In recent years, cell and gene therapies have shown significant promise for treating cancer, cystic fibrosis, diabetes, heart disease, HIV/AIDS and other difficult-to-treat diseases. But the lack of effective ways to deliver biological treatments into the body has posed a major barrier for bringing these new therapies to the market — and, ultimately, to the patients who need them most.
Now, Northwestern University synthetic biologists have developed a flexible new platform that solves part of this daunting delivery problem. Mimicking natural processes used by viruses, the delivery system binds to target cells and effectively transfers drugs inside.
The workhorses behind this new platform are extracellular vesicles (EVs) — tiny, virus-sized nanoparticles that all cells already naturally produce. In the new study, researchers used the powerful approach of synthetic biology to build DNA “programs” that — when inserted into “producer” cells — direct those cells to self-assemble custom EVs with useful surface features. The programs also direct cells to produce and load the EVs with biological drugs.
In proof-of-concept experiments, the particles successfully delivered biological drugs — in this case CRISPR gene-editing agents that knocked out a receptor used by HIV — to T cells, which are notoriously difficult to target. The researchers also hypothesize the system should work for many drugs and many types of cells.
The research was published in the journal Nature Biomedical Engineering. It marks the first study to successfully use EVs to deliver cargo into T cells.
“The genomics revolution has transformed our understanding of the molecular bases of many diseases, but these insights have not resulted in new medicines for one fundamental reason: We lack the technology needed to deliver targeted medicines to specific sites in the body where they are needed,” said Northwestern’s Joshua N. Leonard, who led the study. “These shared delivery challenges are holding us back. By making broadly enabling delivery platforms available, we can remove a huge amount of risk and cost from bringing new drugs to clinical trials or to market. Instead of designing a new delivery system every time a company makes a new drug, we hope that they can instead use modular, reconfigurable platforms like ours, thus accelerating the rate at which gene and cell therapies are developed and evaluated.”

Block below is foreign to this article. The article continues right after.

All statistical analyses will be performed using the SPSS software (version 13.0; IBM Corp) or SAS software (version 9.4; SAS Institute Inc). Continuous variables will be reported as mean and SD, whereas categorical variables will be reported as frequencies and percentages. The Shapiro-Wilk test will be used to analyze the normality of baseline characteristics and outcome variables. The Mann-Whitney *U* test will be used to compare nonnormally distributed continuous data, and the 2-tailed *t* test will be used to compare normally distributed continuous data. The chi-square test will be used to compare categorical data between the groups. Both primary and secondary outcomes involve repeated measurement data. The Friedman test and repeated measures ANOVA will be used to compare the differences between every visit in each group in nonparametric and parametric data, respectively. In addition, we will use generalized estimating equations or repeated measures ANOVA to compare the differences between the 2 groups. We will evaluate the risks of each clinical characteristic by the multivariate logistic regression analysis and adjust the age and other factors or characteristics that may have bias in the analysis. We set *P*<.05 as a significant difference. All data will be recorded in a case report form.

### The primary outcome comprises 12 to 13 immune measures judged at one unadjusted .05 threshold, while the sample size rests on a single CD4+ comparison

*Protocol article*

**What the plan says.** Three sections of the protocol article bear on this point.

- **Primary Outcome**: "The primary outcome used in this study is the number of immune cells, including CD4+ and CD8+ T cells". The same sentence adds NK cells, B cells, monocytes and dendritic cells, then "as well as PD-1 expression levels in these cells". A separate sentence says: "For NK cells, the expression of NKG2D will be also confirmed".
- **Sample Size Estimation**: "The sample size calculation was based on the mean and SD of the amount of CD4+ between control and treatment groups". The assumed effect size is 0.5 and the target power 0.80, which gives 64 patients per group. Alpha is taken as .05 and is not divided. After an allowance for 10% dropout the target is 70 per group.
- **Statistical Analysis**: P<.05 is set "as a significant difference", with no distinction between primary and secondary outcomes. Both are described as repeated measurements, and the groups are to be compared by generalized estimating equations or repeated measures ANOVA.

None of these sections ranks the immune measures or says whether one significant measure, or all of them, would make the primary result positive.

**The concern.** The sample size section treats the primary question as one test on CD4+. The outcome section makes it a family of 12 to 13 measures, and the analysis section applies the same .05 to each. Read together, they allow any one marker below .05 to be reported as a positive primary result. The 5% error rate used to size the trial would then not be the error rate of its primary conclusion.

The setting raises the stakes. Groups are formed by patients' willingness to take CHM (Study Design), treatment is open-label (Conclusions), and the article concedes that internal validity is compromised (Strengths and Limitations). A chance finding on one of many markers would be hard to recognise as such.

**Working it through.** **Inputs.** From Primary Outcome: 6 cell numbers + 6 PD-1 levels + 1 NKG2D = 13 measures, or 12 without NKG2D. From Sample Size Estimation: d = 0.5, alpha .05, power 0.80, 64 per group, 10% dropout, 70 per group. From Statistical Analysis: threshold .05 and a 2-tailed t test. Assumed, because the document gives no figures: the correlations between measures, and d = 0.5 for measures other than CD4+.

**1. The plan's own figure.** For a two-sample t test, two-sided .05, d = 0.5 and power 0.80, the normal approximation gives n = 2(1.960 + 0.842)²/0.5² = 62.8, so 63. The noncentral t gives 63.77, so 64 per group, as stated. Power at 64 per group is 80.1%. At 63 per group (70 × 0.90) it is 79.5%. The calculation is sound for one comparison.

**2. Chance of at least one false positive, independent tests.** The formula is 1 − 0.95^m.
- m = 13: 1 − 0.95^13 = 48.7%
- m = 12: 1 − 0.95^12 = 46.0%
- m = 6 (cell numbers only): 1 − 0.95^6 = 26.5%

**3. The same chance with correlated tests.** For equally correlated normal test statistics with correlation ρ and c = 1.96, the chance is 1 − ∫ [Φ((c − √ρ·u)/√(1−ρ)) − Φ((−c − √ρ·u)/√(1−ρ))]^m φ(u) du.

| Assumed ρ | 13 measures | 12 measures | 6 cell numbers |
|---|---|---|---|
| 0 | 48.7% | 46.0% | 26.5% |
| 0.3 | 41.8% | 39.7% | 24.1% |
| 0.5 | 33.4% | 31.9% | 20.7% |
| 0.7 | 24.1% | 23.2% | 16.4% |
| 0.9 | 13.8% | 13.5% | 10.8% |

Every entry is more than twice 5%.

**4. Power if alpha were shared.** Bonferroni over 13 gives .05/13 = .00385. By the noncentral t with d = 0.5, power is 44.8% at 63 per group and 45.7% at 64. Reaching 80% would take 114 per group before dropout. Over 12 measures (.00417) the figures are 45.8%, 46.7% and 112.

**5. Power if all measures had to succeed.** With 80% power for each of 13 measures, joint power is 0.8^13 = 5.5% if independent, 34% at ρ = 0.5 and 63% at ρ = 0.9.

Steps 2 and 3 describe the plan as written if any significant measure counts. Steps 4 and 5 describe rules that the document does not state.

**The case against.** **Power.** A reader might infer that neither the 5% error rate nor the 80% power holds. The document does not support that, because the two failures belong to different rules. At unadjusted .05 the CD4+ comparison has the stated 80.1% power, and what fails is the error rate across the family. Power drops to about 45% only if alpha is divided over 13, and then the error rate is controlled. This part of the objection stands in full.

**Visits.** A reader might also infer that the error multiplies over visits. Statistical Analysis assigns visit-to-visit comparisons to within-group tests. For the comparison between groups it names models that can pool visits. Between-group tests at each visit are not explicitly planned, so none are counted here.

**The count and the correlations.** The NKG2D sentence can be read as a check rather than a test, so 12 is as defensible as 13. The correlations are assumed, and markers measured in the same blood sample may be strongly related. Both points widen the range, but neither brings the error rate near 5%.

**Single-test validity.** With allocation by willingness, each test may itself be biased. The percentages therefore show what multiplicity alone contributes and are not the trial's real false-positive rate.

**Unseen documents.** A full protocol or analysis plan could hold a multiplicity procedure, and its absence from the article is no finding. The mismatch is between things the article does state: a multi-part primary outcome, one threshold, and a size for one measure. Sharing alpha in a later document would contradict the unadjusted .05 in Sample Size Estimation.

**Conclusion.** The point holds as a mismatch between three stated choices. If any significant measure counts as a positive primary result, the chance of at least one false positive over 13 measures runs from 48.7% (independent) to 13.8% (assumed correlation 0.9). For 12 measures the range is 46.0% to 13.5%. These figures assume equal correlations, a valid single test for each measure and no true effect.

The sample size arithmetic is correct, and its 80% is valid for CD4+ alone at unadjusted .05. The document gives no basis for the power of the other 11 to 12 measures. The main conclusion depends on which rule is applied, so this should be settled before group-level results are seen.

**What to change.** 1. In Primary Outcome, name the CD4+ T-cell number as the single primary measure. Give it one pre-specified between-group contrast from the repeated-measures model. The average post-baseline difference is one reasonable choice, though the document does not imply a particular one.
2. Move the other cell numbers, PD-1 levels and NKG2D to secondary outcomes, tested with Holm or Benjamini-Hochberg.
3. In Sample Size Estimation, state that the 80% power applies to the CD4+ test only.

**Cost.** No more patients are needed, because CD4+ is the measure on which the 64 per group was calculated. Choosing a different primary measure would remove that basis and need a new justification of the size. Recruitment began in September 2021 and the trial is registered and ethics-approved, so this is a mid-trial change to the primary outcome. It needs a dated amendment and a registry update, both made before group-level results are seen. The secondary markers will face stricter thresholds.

A synthetic biology pioneer, Leonard is a professor of chemical and biological engineering at Northwestern’s McCormick School of Engineering and a key member of the Center for Synthetic Biology (CSB) and of the Robert H. Lurie Comprehensive Cancer Center of Northwestern University. Working with Northwestern’s Innovation and New Ventures Office, Leonard launched Syenex in 2022 to help solve drug delivery for cell and gene therapy developers. Syenex is one of 12 startups housed at the Querrey InQbation Lab, Northwestern’s new incubator. The multidisciplinary team includes Julius Lucks, a professor of chemical and biological engineering at McCormick and CSB member, and Judd Hultquist, an assistant professor of medicine (infectious diseases) and microbiology-immunology at Northwestern University Feinberg School of Medicine.
The promises and challenges of targeted drug delivery
By replacing faulty genes or delivering healthy new genes or cells into a patient, gene and cell therapies hold promise for treating a wide range of diseases. Using a delivery vehicle, gene therapies enter the body to transfer genetic material into specific cells to treat or prevent disease. Cell therapies use a similar approach but transfer full cells, which are typically modified outside the body before being administered.
In the most successful cases, viral vectors — which use parts derived from viruses but cannot cause an infection — have served as the delivery mechanism for both cell and gene therapies. But this strategy comes with limitations. The immune system sometimes recognizes virus parts as foreign and blocks such vectors before they deliver their cargo.